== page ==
• Glory Of Heracles has three levels of spells in each set. For instance, the single heal spell is Pow, Powra and Powtes. For offensive spells, the effects changes the higher the level: the level I spell (the base) targets a single enemy, the level II spell targets a row of enemy, and the level III spell targets all enemies. Each spell also has three upgradable levels based on a minigame event in the touch screen, but that is extra and not really relevent to this trope.
  • August 28, 2012
    Medinoc
    Note that in Disgaea, it's "Tera", not "Terra".
  • August 28, 2012
    Koveras
    ^ Fix'd.
  • September 3, 2012
    Rognik
    I just remembered that the Shin Megami Tensei system does this. It might vary a little from game to game, but in the Persona series there are four main elements - agi for fire, bufu for ice, zio for lightning, and zan for wind - that get more powerful with prefixes or suffixes: ie, maragi hits all enemies with fire, zionga is a stronger lightning attack, diarama heals all allies instead of just one. Now, I'm playing Devil Survivor from the SMT series, and instead of maragi, it has a spell called Fire Dance, which sort of does the same thing, so I really don't know how varied the spell system is, but the base spells are all the same.
  • September 5, 2012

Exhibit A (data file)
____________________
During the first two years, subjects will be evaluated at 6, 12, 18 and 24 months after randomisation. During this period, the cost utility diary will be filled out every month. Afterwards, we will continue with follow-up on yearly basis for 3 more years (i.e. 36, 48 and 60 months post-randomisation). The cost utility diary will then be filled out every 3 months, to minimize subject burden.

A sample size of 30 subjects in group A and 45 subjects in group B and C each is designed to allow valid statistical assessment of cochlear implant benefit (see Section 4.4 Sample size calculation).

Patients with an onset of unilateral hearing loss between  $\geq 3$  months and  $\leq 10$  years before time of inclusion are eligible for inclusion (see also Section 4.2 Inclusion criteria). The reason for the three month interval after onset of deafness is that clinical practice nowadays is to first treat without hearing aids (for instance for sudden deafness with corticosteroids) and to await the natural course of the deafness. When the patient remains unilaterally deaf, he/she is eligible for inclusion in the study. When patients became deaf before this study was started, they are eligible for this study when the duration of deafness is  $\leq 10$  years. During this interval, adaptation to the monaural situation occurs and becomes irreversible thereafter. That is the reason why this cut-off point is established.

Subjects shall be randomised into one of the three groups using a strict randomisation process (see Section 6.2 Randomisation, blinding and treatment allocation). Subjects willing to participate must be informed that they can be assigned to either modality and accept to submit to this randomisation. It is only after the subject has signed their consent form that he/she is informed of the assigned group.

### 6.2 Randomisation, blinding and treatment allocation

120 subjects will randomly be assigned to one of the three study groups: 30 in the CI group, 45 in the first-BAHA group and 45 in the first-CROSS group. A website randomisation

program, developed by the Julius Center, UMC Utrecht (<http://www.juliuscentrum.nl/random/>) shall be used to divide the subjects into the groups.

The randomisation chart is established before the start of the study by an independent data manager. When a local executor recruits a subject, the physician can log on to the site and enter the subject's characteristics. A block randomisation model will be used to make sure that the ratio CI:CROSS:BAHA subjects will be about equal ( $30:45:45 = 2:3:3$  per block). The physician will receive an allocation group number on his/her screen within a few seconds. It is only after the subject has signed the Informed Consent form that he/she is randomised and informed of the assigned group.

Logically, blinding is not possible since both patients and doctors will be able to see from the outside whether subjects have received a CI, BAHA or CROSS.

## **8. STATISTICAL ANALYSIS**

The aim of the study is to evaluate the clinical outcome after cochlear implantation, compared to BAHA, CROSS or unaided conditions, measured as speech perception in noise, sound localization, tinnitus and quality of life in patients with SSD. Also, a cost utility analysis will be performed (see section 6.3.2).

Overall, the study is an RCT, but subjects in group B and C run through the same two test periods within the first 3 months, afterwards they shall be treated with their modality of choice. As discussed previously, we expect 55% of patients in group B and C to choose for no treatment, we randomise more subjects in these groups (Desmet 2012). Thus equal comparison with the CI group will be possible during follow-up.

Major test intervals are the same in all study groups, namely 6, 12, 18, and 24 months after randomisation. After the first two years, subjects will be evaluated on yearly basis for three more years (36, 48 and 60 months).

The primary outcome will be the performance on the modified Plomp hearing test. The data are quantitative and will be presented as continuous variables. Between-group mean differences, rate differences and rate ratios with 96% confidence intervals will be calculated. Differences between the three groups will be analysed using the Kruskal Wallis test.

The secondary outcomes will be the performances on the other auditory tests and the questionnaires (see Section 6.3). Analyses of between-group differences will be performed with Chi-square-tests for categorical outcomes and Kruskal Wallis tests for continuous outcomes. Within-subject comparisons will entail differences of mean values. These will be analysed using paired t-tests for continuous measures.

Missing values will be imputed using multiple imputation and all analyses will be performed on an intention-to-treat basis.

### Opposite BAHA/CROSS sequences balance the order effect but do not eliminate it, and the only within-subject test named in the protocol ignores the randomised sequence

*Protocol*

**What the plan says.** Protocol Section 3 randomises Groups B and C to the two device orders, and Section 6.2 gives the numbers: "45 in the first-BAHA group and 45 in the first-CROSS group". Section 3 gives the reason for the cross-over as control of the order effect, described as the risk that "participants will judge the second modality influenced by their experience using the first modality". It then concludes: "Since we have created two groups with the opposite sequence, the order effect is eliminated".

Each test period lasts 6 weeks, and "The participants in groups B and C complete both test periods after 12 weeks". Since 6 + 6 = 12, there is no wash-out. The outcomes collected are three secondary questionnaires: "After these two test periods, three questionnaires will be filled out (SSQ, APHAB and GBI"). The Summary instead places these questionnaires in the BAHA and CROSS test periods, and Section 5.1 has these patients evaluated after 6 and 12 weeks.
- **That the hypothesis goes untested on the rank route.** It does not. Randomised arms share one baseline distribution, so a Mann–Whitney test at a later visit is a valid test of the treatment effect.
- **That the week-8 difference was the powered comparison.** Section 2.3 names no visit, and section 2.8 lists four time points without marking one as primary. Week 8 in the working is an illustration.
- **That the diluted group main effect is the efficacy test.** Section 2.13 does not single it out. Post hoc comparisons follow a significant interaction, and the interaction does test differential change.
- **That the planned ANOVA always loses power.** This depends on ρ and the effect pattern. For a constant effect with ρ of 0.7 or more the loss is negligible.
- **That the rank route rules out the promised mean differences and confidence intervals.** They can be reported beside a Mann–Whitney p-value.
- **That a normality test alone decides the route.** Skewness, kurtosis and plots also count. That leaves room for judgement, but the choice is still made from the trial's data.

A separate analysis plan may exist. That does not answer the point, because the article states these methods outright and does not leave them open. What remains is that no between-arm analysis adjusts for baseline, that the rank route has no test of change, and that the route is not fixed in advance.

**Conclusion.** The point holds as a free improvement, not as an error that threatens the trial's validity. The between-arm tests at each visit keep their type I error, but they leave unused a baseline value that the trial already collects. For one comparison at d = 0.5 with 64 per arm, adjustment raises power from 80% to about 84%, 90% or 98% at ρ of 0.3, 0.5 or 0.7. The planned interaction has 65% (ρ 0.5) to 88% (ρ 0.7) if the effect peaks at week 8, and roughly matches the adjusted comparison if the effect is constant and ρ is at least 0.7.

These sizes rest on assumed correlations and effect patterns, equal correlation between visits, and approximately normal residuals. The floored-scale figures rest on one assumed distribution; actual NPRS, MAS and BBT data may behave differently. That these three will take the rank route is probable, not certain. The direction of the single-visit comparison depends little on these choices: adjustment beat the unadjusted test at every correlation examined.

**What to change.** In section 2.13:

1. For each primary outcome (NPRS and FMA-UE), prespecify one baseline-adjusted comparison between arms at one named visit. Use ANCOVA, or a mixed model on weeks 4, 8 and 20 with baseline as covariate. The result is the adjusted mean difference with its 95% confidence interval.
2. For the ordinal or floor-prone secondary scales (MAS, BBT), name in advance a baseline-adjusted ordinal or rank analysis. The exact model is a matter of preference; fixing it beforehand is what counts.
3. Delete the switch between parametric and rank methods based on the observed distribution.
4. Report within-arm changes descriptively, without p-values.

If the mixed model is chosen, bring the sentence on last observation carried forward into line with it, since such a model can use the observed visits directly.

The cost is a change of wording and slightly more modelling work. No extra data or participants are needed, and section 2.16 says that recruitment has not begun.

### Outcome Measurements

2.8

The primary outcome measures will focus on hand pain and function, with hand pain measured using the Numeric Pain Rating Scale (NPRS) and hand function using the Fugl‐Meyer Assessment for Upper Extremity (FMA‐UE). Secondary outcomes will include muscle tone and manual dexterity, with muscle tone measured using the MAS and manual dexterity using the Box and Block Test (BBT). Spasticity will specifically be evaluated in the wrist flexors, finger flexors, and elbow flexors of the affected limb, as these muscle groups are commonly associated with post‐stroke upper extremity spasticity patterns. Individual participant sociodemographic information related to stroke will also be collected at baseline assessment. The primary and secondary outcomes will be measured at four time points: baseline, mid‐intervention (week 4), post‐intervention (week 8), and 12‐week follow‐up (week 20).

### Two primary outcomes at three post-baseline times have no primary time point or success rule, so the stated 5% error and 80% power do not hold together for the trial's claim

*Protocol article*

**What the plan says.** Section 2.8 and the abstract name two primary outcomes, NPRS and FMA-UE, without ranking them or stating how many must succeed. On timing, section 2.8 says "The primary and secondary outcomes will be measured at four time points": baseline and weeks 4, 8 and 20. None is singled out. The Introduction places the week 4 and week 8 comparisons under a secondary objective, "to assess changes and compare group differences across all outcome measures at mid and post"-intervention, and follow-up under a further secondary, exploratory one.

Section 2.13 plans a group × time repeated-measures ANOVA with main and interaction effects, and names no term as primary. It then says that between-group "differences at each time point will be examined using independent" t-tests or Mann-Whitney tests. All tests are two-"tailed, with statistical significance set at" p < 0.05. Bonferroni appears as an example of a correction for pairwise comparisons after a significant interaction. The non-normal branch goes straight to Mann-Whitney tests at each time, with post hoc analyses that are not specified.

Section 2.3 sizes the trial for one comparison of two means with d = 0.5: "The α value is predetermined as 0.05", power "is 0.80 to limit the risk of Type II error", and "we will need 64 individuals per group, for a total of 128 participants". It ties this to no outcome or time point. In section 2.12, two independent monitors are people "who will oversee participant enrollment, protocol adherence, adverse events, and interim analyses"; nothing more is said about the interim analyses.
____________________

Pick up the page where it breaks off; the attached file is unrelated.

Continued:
ScanVisor
  • September 5, 2012
    Stratadrake
    Agree. The US release of FF 1 is a great example with all spell names limited to 4 characters: So instead of "Firaga" or even "Fire 3" it was "FIR 3".
  • September 5, 2012
    Koveras
    ^^ & ^ Added.

    Hats, perhaps?
  • October 11, 2012
    Koveras
    Bump.
  • October 25, 2012
    Khantalas
    • Exalted has sorcery and necromancy spells divided into three levels each. Generally, the higher the spell's level (or circle), the more time it takes to cast it and the more motes and willpower it requires, as well as the more powerful the spell is. The main exceptions are the countermagic and banishment spells, which are quick and relatively inexpensive for their circle.
  • October 26, 2012
    LimitRemoval
    Video Game
    • The Shin Megami Tensei series has a recurring naming convention for their magical skills, namely, for the five basic elements, and add suffixes as the skill got stronger. For example, Agi is the basic fire spell, then in increasing order of strength, we have Agilao and Agidyne. Ma- prefix is attached if the skill hits every target on field. There's also higher level spells that have distinct names (like Meltdown and Maralagidyne).

    Anime & Manga
    • Negima has Western spells chanted in surprisingly accurate Latin. Usually, their power increases in direct proportion to how long the incantation is. The Eastern spells are in single-word ancient Japanese language. The big guns use either Ancient Greek or Sanskrit. If anyone mentions 'Ancient Spells', you'll be watching huge fireworks soon after.
  • October 26, 2012
    Stratadrake
    Negima doesn't sound like an example to me.
  • October 26, 2012
    Koveras
    Yes, unless there is a direct numeric correlation between the number of words in an incantation and its power, it's not an example...

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http://tvtropes.org/pmwiki/discussion.php?id=7vci1v5jh1tobd7jd35trdoz&trope=SpellLevels